Lambeth to host demonstration project to improve access to public EV charging
A new London-based trial will seek to demonstrate the affordability and accessibility of public electric vehicle (EV) charging points in a bid to spur uptake of EVs across all communities in the UK.
The London Borough of Lambeth has worked with Connected Kerb, an EV charging firm, to demonstrate how charging infrastructure can be introduced to increase EV adoption that isn’t dependent on off-street parking and charging.
In the UK, the uptake of EV registrations has increased by 117% compared to last year, according to SMMT vehicle data. However, there are currently around 34 EVs on the road for every public access on-street charger and research from Centrica has revealed that councils are planning to install just 35 on-street chargers up to 2025. Additionally, 126 local authorities do not have public plans to increase charger availability.
The new demonstration project aims to increase charging options for Lambeth residents, especially those living in high-rise flats and council estates are significantly less likely to have access to a private driveway, making it difficult to install home charging solutions.
Currently, households that have access to a driveway account for around 80% of EV owners, according to Zap-Map data. In Lambeth, around one-third of residents live on estates managed by the council, and the majority of housing does not have off-street parking.
The project will introduce 22 on-street EV chargers across 11 council estates in the Borough to provide access for those without off-street parking. It forms part of the council’s plan to install more than 200 chargepoints by 2022, with the aim of ensuring every household with no access to off-street parking is within a five-minute walk of their nearest charge point.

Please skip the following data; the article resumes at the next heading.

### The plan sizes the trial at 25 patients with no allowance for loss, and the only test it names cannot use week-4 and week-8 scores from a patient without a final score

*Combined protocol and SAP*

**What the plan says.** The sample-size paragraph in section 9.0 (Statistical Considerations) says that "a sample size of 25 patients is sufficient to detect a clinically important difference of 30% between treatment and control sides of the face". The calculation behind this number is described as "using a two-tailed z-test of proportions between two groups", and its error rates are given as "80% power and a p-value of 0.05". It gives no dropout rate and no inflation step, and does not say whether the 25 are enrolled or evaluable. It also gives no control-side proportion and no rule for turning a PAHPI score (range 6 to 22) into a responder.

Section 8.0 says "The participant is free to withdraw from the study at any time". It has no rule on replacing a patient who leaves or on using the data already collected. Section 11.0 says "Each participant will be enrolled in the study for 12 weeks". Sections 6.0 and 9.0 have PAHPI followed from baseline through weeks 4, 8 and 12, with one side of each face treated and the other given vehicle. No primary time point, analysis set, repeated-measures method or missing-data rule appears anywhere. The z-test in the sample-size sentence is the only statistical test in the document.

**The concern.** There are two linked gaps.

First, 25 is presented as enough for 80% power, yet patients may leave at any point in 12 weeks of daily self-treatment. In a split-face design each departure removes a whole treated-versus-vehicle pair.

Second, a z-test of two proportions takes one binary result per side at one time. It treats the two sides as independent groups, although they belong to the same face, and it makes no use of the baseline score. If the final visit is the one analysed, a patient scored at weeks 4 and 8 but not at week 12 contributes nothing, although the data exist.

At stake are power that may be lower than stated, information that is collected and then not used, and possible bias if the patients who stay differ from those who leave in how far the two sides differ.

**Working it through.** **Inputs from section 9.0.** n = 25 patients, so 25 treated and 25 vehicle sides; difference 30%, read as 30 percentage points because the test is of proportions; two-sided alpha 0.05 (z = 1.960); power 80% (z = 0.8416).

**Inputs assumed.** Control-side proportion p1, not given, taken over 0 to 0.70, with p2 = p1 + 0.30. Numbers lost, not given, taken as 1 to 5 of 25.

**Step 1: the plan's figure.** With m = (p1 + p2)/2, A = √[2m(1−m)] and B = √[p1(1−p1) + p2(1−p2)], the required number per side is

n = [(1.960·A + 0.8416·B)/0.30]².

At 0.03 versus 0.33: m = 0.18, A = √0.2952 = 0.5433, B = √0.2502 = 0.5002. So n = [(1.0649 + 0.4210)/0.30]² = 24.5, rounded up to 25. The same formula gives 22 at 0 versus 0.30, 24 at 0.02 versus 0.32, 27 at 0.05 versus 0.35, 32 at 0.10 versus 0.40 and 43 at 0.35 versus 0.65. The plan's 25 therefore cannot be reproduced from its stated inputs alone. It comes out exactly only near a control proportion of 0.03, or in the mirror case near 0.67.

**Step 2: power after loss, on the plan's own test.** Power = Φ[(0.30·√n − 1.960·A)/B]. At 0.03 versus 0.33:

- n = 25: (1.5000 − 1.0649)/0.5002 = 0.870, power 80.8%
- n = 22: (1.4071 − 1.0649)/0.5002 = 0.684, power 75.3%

Deputy Mayor for Environment and Energy, Shirley Rodrigues, said: “London is leading the way in EVs – thanks to the GLA, TfL and boroughs have been working together and have delivered 7,000 points across the city, accounting for 30% of all charge points in the UK – but we must ensure no community is left behind in the transition.
“Equal access to public charging is a key step towards a fair switch to clean transport and vital if we are to meet our ambition of being a zero-carbon city by 2030. Connected Kerb was the winner of the Mayor’s Civic Innovation Challenge on electric vehicles (EV) in 2018, where they worked with National Grid to successfully trial first-of-a-kind EV charging bays in London. Projects like this are a great example for the rest of London and the UK.”
Each of Connected Kerb’s chargers will provide a 7kW fast charge and the project will act as a blueprint that can hopefully be replicated across other areas of the UK to boost EV uptake.
Road transport is the biggest cause of air pollution in Lambeth, accounting for more than 50% of its emissions. Alongside EV integration, the council is aiming to incentivise more cycling and increased public transport use.
The Government’s efforts to decarbonise transport are focusing too much on EVs and could fail to provide affordable and clean transport alternatives that cut overall car use, new IPPR analysis has found.
IPPR analysis of the Climate Change Committee’s Sixth Carbon Budget advice suggests that efforts to decarbonise road transport through the uptake of EVs could deliver an 11% increase in car traffic by 2050 and a 28% increase in car ownership. The analysis expresses concern about the resources required to accommodate the 28% increase in car ownership – equivalent to around 43.6 million vehicles.
Instead, the IPPR is calling for transport to be decarbonised in line with the net-zero target in a way that encourages greater uptake of public transport, cycling and walking.